Spooky Synopsis: Despite a robust physique and a career spent fighting the criminal element, NYPD detective Thomas Malone finds himself felled by the mere sight of old brick buildings. He had been investigating a case in the Red Hook neighborhood of Brooklyn when the edifice he was in collapsed, so the origin of his phobia isn't the least bit mysterious. However, the case itself certainly is. An eccentric scholar named Robert Suydam had lived as a virtual recluse in Red Hook for sixty years, his day-to-day existence unmarked by anyone until distant relations attempted to have him declared legally insane. You see, some had spotted Suydam's increasingly dingy form skulking through the worst sections of the neighborhood and heard him babbling about ancient gods. Malone landed the case, yet at first he could only ascertain that Suydam had promised certain locals power beyond all imagining.
Lovecraftian Language: "Red Hook is a maze of hybrid squalor near the ancient waterfront opposite Governor's Island, with dirty highways climbing the hill from the wharves to that higher ground where the decayed lengths of Clinton and Court streets lead off toward the Borough Hall. Its houses are mostly of brick, dating from the first quarter to the middle of the nineteenth century, and some of the obscurer alleys and byways have that alluring antique flavour which conventional reading leads us to call "Dickensian". The population is a hopeless tangle and enigma; Syrian, Spanish, Italian, and negro elements impinging upon one another, and fragments of Scandinavian and American belts lying not far distant. It is a babel of sound and filth, and sends out strange cries to answer the lapping of oily waves at its grimy piers and the monstrous organ litanies of the harbor whistles."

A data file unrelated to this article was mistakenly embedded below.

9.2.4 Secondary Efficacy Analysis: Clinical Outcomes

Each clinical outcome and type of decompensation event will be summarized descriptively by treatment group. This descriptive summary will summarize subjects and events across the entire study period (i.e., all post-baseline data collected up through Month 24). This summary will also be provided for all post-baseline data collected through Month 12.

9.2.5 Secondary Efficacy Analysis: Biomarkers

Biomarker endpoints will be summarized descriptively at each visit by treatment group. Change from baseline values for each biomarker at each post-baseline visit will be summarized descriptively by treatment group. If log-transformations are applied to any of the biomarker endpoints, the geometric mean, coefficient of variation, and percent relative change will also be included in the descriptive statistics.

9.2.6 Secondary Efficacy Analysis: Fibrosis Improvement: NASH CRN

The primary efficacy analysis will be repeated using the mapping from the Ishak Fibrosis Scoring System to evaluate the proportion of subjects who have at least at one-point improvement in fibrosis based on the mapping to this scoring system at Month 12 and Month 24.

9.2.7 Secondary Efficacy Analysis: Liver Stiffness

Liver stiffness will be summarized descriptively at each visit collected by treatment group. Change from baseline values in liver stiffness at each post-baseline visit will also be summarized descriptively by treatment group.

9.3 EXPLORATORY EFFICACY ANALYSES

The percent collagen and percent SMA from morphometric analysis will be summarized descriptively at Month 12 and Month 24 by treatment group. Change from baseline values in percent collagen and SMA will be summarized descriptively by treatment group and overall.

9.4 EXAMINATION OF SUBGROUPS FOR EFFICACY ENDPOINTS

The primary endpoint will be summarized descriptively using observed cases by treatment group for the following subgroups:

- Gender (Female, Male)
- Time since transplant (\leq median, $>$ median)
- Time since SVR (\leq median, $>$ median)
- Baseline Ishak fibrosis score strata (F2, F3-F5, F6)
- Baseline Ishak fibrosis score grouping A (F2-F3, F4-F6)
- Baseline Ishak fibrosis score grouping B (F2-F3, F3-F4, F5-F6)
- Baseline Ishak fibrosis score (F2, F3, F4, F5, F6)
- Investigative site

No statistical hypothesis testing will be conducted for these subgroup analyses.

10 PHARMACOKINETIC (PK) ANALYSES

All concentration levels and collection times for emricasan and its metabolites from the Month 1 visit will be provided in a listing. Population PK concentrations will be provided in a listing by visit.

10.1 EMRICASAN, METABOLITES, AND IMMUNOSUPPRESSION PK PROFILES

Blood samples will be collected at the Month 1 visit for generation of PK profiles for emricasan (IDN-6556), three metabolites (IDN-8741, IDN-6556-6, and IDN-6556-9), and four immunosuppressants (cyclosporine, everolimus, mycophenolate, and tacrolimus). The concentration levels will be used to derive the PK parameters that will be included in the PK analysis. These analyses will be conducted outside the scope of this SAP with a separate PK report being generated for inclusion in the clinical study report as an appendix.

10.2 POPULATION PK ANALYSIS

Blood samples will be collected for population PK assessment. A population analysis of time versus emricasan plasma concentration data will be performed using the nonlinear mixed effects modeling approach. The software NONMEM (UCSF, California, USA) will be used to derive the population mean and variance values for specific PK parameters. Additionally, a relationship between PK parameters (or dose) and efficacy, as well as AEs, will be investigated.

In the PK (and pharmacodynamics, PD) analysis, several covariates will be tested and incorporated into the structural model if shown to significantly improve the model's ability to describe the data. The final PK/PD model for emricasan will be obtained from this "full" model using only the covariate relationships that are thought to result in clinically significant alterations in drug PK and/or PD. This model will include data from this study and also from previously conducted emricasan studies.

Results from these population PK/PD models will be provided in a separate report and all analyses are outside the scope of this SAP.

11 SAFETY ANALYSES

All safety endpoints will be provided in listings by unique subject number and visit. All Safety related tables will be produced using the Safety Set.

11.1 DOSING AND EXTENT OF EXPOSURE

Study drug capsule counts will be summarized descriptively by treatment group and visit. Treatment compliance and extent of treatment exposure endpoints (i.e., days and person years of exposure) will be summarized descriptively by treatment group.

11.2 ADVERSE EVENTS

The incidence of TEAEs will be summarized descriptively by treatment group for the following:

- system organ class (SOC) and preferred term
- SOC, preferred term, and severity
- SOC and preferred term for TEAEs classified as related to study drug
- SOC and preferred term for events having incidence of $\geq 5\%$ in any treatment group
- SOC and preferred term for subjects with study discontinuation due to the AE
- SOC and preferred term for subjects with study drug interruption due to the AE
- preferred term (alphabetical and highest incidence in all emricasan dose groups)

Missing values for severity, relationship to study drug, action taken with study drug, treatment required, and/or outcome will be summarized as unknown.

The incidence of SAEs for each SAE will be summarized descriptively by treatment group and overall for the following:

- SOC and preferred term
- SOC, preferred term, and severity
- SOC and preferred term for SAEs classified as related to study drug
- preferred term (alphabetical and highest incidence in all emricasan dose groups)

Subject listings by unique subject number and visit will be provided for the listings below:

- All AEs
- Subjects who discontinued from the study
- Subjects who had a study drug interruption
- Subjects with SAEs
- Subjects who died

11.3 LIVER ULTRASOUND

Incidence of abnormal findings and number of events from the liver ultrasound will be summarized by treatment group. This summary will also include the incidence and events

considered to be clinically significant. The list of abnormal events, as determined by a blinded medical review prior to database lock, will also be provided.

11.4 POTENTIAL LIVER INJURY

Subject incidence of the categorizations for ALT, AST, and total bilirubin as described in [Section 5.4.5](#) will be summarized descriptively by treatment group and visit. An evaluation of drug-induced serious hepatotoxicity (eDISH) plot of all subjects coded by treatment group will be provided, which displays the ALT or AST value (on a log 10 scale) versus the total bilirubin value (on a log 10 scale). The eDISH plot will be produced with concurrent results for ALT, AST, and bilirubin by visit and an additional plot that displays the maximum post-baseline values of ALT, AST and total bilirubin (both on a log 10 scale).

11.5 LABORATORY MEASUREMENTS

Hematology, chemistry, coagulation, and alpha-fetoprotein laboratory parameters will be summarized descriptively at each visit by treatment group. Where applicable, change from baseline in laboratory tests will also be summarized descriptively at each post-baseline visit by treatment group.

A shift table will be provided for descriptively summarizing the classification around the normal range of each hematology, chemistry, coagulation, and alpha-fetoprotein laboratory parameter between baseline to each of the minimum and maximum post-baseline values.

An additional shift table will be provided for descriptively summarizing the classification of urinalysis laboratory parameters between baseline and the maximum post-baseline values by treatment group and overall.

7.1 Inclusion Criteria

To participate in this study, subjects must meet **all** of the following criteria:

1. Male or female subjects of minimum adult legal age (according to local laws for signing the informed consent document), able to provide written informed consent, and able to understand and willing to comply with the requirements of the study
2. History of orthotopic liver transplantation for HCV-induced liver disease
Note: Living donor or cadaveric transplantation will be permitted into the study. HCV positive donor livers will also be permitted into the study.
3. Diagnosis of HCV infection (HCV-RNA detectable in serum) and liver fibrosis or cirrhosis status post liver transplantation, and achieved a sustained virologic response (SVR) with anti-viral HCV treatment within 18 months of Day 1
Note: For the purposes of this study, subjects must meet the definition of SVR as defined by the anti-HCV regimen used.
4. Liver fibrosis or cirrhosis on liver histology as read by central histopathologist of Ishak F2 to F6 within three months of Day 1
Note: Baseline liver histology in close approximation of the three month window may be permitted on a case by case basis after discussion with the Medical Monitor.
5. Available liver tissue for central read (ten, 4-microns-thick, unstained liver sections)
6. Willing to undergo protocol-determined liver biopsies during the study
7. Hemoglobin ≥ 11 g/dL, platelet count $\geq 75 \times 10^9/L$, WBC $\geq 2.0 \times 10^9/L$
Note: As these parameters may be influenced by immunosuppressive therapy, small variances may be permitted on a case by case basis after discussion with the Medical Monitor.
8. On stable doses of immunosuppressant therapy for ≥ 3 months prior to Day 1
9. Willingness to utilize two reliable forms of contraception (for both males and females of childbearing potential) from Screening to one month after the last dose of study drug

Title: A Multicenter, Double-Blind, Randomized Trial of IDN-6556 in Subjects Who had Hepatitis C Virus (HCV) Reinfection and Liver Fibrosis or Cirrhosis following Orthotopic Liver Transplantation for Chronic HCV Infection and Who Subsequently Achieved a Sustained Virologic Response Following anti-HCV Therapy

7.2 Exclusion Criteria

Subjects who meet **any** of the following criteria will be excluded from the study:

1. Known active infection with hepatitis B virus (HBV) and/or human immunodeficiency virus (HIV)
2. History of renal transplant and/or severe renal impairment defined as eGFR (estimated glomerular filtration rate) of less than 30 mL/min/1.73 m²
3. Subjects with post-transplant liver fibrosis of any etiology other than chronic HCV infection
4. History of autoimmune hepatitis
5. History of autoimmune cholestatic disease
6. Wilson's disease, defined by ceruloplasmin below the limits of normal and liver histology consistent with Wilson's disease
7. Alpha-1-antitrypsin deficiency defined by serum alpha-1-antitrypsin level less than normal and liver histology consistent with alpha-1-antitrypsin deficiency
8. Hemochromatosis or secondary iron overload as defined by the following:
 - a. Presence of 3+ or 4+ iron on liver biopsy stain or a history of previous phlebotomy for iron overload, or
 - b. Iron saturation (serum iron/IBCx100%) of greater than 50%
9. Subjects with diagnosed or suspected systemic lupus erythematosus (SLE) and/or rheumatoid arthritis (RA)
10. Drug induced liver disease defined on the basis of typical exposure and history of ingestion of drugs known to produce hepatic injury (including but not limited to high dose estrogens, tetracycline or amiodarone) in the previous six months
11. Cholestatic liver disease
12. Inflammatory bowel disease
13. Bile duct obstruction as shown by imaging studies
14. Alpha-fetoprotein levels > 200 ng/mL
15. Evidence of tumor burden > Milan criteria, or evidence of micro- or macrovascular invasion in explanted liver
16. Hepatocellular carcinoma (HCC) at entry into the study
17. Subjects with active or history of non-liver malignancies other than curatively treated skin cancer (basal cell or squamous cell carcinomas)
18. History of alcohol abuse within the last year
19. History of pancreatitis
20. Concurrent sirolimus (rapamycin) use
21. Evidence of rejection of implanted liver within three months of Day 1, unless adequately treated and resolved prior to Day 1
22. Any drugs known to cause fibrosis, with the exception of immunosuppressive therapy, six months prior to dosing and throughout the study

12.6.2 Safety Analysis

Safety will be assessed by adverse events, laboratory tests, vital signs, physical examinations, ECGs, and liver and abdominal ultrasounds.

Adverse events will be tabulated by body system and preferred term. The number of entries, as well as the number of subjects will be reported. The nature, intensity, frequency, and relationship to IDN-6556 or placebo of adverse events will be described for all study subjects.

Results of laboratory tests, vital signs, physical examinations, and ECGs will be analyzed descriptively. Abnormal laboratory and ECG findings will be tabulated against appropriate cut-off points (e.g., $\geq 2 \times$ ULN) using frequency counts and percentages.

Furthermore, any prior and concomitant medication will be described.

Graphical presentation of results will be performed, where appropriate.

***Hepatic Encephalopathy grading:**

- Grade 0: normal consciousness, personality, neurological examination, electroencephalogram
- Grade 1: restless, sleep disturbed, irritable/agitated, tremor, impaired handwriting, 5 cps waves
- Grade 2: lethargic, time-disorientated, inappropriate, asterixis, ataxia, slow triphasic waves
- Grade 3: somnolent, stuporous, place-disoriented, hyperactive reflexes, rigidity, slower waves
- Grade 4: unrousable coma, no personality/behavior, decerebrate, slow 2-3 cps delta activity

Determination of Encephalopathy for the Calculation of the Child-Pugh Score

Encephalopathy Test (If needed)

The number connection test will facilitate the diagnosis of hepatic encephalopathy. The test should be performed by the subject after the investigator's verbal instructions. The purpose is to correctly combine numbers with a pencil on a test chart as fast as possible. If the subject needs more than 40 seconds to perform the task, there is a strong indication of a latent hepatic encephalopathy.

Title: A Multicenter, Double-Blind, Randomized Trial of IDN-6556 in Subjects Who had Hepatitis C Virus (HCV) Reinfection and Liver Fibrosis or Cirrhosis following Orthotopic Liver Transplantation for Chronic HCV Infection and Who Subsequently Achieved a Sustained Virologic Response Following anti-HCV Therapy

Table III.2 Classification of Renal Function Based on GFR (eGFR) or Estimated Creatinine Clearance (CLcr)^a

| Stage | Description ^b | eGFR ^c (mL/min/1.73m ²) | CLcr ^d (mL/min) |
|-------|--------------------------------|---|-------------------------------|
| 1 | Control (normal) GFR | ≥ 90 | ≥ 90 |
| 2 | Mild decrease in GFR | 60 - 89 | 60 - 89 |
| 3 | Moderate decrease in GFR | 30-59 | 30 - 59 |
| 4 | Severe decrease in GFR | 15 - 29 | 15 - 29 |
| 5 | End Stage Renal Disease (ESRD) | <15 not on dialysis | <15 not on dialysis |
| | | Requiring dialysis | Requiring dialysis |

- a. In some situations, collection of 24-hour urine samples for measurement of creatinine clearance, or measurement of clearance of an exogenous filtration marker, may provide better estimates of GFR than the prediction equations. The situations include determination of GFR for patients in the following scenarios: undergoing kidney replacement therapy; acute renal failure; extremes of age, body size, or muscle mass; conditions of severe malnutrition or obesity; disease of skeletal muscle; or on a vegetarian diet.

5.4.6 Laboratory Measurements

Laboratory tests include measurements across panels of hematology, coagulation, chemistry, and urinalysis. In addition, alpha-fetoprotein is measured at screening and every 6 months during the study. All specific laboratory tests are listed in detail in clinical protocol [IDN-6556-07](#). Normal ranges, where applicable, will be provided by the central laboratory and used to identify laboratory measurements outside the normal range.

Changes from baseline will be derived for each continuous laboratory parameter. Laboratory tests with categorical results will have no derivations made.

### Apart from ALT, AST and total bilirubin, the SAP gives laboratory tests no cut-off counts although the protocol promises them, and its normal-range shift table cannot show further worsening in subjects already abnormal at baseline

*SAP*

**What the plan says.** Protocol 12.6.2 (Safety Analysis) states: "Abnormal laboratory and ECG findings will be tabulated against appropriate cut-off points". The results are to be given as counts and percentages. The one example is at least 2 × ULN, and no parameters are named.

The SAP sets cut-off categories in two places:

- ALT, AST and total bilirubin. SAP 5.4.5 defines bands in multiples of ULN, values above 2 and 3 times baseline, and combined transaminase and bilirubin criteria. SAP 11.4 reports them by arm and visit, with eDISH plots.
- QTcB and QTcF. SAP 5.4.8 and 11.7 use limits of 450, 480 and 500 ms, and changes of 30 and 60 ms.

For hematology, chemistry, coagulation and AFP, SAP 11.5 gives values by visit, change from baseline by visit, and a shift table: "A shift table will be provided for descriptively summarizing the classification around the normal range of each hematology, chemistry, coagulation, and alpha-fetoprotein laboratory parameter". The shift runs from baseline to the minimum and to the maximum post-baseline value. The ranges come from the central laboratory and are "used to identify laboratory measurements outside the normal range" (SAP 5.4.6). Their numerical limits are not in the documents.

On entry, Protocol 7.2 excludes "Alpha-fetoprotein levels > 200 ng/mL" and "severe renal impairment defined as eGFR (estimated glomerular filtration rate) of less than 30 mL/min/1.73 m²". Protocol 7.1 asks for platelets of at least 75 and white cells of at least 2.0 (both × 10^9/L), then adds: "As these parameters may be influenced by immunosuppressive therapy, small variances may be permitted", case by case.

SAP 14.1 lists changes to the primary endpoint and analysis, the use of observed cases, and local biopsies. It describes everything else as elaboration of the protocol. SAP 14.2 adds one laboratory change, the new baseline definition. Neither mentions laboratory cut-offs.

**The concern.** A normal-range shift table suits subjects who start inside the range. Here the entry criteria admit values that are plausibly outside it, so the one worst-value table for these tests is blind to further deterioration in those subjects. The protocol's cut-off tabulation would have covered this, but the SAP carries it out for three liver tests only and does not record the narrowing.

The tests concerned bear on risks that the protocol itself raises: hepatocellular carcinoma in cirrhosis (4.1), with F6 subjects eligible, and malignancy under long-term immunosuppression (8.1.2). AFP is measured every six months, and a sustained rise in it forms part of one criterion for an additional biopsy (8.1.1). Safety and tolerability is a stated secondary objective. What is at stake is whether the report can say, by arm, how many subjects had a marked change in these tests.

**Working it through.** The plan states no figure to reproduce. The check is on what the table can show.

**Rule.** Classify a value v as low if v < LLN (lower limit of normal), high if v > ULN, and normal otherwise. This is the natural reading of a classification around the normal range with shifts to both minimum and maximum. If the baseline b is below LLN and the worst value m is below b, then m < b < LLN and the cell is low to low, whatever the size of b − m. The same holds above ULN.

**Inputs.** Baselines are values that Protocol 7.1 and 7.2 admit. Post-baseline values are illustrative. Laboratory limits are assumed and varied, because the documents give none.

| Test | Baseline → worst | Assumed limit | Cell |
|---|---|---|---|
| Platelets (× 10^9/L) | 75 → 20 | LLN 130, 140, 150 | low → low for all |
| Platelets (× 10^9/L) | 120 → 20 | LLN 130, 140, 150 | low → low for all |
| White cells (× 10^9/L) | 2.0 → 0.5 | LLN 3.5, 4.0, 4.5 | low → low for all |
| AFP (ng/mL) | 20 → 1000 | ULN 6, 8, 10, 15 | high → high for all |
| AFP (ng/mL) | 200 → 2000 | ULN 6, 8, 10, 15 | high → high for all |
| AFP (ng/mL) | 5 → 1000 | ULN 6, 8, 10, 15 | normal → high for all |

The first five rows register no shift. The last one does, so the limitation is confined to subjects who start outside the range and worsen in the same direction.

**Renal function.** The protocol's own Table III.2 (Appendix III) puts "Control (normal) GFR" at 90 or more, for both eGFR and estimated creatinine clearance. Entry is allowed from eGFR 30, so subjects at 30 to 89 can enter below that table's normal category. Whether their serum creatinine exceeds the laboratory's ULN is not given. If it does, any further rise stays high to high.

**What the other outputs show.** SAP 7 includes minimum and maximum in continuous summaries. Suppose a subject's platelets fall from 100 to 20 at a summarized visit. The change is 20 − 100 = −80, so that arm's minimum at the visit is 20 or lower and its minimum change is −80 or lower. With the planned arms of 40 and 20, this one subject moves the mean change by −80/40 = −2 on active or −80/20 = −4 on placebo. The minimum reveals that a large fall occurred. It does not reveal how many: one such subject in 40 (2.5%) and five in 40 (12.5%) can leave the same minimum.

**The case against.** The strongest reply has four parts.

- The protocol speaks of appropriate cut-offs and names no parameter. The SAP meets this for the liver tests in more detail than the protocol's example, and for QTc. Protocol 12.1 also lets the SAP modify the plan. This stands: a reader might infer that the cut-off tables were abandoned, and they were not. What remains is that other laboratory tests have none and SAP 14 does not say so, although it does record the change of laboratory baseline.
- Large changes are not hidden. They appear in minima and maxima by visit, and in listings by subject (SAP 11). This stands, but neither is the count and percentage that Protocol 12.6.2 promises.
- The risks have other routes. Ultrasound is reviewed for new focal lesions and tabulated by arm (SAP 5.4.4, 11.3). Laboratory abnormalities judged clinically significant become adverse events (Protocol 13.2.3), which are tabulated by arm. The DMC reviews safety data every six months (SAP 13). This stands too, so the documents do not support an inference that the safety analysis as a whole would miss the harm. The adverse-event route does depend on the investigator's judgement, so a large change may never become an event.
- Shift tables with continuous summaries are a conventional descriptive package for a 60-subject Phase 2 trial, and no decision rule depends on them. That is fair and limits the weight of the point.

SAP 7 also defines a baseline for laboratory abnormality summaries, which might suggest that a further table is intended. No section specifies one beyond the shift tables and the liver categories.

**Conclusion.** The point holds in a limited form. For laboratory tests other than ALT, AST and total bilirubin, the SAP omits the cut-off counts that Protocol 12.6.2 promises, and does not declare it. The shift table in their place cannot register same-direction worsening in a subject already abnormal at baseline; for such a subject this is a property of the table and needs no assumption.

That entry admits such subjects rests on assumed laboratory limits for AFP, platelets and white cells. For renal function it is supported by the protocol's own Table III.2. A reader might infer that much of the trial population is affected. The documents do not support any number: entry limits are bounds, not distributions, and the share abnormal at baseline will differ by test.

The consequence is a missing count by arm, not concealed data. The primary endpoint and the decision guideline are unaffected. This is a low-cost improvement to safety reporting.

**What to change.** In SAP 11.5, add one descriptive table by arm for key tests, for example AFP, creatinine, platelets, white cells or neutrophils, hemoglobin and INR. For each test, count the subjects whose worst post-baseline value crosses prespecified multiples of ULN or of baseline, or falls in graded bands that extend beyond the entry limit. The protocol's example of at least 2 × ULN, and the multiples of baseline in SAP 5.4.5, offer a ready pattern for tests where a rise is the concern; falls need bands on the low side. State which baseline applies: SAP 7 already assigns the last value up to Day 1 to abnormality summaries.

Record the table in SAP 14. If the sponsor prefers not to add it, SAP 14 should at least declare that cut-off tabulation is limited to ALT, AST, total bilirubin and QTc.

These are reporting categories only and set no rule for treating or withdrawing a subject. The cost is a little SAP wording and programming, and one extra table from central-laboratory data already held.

Eerie Evaluation: "The Horror at Red Hook" prompts the same conflicted response in me as did "Facts Concerning the Late Arthur Jermyn and His Family." From a strictly compositional perspective, it's a middling tale of cultic horror. Sure, it starts with a sigh and ends with a shrug, but the rising action has some moments of real tension and Malone's eventual encounter with the Things From Beyond features a few truly chilling images. Really, though, that's like calling a pig pretty because its owner smeared lipstick on its snout. "Red Hook" exists for Lovecraft to vent his spleen at anyone and everyone who isn't an English speaker of Anglo-Saxon descent. And vent it he does, penning wrathful descriptions of "squinting Orientals," "an Arab with a hatefully negroid mouth," "mongrels in old brick houses," and "a very unusual colony of unclassified slant-eyed folk who used the Arabic alphabet." It would be bad enough if such verbiage merely betrayed personal prejudice, but Lovecraft has a bigger axe to grind: "Red Hook" suggests that such "lesser" races are intentionally nursing along a cosmic terror with a taste for human blood. That Lovecraft might've held such an opinion with anything approaching seriousness is far more terrifying than any fiction.
Number of Sanity-Shredding Shoggoths (out of five):
Looking at it with literary blinders on, "Red Hook" might earn ...
But as a human being with any sort of decency?
To visit the story index for "An Eldritch Education" (my year spent reading H.P. Lovecraft's work), please click here.